Rachael Sugden's column: The Outsider
WE'VE got an appointment with a a removal man at the weekend, to find out how much it might cost for someone else to hulk all of our miscellaneous possessions to the new house.
If we decide to splash out, it'll be the first time we've done so. Over the years husband and I have moved a fair few times and each has been a traumatic experience involving umpteen trips in loaded cars followed by a stressful day (with a few friends in tow) hulking the larger items into a hired van.
This time, I want us to pay for the hassle (and effort) to fall at someone else's feet. Particularly as I've started going through all the "stuff" we've acquired over the past decade.
When we moved to our current home, seven years ago, it was to downsize our rental, from a two- to a one-bed, in order to save for a deposit.
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We specifically looked for somewhere with a loft, in order to keep our two-bed's worth of furniture and "stuff" while saving.
So there's one whole double bedroom in flat-pack pieces in the loft for a start.
Then there's the dozen-or-so boxes of books, CDs and DVDs that we've not seen for seven years, that came out of the old house and wouldn't fit in the current one, but that will, no doubt, be heading with us to the new house.
Husband's quite excited at the thought of rediscovering some old favourites. I think we should give the lot to charity. But no, he won't hear of it.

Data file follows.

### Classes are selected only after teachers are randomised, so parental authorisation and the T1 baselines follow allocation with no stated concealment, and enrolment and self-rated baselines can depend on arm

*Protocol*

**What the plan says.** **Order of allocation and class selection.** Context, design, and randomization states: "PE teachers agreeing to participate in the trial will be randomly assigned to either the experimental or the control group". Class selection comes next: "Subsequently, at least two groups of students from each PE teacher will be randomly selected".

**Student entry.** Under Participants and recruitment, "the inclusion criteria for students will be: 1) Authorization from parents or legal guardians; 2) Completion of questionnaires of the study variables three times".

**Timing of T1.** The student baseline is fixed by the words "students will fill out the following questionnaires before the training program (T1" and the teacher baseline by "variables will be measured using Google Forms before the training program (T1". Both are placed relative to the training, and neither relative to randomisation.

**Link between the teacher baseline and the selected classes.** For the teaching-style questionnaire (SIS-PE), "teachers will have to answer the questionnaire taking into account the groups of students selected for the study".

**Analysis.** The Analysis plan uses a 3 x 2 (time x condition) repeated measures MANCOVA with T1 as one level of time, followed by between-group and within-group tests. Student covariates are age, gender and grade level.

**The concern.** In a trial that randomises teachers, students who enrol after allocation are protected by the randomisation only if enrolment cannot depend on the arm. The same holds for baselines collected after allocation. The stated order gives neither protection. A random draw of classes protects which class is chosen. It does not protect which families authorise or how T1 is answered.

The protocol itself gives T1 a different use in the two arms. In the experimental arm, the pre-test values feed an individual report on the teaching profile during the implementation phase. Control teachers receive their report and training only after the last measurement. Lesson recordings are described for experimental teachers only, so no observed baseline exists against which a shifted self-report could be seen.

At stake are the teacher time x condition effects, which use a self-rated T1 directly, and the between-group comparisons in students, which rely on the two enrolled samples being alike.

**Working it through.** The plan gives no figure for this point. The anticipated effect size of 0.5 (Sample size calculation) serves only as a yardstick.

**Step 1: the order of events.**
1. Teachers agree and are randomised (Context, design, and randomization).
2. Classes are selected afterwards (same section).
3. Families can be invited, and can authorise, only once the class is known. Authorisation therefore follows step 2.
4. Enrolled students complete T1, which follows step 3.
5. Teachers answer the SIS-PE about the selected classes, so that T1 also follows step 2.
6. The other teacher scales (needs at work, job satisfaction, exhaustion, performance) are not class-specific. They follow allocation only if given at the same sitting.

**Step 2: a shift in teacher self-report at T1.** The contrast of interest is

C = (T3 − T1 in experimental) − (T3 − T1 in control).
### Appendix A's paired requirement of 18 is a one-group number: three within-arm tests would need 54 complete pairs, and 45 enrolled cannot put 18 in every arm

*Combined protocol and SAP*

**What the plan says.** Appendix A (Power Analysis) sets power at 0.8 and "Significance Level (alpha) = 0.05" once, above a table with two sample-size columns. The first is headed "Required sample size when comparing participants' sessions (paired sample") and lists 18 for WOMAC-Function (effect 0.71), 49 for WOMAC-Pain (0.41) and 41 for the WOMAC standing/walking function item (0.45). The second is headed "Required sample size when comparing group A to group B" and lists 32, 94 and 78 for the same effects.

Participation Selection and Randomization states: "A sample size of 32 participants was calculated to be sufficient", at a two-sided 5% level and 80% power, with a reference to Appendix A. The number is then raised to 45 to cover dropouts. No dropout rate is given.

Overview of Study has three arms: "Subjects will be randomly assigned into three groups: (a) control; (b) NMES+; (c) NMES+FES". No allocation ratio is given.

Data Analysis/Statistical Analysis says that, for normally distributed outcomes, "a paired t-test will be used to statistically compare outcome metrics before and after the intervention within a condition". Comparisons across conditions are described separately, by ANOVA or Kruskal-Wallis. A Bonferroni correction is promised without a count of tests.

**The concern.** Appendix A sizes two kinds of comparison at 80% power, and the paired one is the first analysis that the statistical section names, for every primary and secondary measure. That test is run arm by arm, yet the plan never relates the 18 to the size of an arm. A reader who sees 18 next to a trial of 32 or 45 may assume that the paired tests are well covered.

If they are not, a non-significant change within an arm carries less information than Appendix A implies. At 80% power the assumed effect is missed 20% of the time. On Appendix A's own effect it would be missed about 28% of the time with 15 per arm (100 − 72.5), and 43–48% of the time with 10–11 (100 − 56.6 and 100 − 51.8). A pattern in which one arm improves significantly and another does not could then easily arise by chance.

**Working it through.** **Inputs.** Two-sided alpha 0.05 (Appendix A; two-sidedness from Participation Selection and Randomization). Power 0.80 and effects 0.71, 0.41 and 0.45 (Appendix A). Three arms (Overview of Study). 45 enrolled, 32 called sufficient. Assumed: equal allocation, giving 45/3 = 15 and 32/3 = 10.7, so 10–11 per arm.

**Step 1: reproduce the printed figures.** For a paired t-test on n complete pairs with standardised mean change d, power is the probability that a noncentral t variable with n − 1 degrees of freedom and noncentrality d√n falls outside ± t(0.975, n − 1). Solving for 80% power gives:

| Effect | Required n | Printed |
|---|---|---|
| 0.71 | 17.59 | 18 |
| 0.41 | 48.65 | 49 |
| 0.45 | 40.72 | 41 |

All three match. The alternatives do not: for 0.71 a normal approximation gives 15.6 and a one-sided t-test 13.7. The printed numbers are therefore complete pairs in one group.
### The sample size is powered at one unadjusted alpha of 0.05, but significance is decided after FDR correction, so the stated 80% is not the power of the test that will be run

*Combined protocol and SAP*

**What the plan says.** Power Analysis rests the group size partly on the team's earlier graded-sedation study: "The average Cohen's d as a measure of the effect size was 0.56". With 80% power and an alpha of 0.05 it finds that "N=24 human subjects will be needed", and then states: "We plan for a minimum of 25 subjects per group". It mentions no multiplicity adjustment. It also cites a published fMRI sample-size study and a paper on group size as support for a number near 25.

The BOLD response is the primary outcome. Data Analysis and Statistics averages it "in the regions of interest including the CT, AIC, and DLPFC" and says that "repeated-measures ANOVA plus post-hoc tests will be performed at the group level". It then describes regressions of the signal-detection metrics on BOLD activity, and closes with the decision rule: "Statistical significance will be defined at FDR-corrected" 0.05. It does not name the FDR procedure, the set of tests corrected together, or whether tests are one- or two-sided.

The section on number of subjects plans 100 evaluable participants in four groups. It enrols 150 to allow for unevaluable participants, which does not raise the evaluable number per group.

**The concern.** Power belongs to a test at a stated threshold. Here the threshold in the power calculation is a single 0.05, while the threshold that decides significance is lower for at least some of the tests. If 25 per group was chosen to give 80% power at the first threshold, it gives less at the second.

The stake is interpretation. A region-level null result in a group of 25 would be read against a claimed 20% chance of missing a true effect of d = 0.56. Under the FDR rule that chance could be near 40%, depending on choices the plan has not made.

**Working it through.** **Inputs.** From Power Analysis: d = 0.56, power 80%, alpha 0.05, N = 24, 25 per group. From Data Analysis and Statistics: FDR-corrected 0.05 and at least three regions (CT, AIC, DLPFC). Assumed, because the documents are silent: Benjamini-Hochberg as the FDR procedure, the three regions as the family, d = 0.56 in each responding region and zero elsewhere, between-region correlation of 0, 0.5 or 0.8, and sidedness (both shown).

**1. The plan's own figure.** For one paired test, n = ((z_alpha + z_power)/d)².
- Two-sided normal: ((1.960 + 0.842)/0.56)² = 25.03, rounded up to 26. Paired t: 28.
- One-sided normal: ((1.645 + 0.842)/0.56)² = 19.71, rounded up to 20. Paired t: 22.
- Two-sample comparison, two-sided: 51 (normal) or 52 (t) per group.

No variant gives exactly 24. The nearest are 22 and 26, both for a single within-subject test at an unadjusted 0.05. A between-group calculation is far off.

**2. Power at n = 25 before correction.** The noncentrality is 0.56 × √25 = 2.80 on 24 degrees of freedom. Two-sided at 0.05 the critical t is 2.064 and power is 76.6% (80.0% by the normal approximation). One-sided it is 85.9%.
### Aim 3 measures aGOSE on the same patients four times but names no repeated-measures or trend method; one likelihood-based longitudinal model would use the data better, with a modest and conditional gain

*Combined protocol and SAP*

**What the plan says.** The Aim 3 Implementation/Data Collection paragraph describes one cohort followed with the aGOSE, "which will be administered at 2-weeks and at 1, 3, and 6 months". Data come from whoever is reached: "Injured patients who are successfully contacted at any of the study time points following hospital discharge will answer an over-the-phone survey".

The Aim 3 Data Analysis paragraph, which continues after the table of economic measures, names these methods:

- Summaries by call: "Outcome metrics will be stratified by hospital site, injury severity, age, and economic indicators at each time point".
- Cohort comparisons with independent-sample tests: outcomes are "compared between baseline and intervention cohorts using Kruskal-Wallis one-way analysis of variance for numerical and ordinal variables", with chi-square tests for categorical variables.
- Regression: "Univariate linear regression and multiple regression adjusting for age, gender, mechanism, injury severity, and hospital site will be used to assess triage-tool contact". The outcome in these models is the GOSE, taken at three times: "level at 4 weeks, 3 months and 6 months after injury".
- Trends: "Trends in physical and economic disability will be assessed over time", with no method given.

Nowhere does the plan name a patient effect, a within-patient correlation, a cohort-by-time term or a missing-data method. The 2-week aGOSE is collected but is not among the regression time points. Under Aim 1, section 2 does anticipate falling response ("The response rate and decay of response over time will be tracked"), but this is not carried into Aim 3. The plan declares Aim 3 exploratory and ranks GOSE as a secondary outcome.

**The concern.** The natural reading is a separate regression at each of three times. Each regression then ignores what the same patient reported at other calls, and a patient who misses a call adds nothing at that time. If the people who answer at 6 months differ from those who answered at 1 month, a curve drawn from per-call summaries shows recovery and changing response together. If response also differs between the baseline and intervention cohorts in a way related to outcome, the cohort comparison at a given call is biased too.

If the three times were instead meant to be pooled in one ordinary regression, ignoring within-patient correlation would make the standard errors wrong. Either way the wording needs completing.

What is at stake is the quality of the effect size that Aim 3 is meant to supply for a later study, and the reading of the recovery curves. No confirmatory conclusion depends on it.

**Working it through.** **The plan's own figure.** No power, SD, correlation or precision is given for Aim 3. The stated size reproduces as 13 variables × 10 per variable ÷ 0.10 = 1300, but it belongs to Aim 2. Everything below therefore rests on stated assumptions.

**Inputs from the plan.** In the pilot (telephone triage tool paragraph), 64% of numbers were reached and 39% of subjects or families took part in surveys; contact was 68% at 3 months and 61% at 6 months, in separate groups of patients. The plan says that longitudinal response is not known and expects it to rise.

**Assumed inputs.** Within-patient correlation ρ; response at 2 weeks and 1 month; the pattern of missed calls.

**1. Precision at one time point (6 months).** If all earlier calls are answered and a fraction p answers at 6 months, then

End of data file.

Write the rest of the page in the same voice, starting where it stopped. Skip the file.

Then there's the camping kit (all acquired in recent years as we sought to save money on holidays) and the extra TV and stereo, sports equipment and winter-holiday gear. All things we couldn't part with, all of which need to come with us.
The realisation that our house is visibly packed to the gunnels with stuff (from overflowing kitchen cupboards to a Welsh dresser loaded with china and wardrobes bursting at the seams) in addition to all of our "hidden" treasures, is daunting to say the least.
And then there's the garden. Old house didn't have much of one. Current house is filled with pots and planters, garden furniture, a fire pit and (that haven of clutter and "essential" items) a shed.
In the shed is every item of garden equipment and machinery you could need to run a landscaping business, plus numerous tools, a trampoline (in pieces), a freezer, shelves of "car-care" products, paint pots and brushes and other items of decorating kit.
I'm inclined to dump the lot. Husband can't bear the thought of wasting anything that may, one day, become useful or useable.
So, if the removal man's quote doesn't come to less than tuppence, it's likely we'll be slogging the few miles to the new house without professional help. Although I'm increasingly inclined to think that if husband wants to move it, husband can. I'll arm myself with a clipboard and give directions. Frankly, there's way too much stuff to want to do anything else.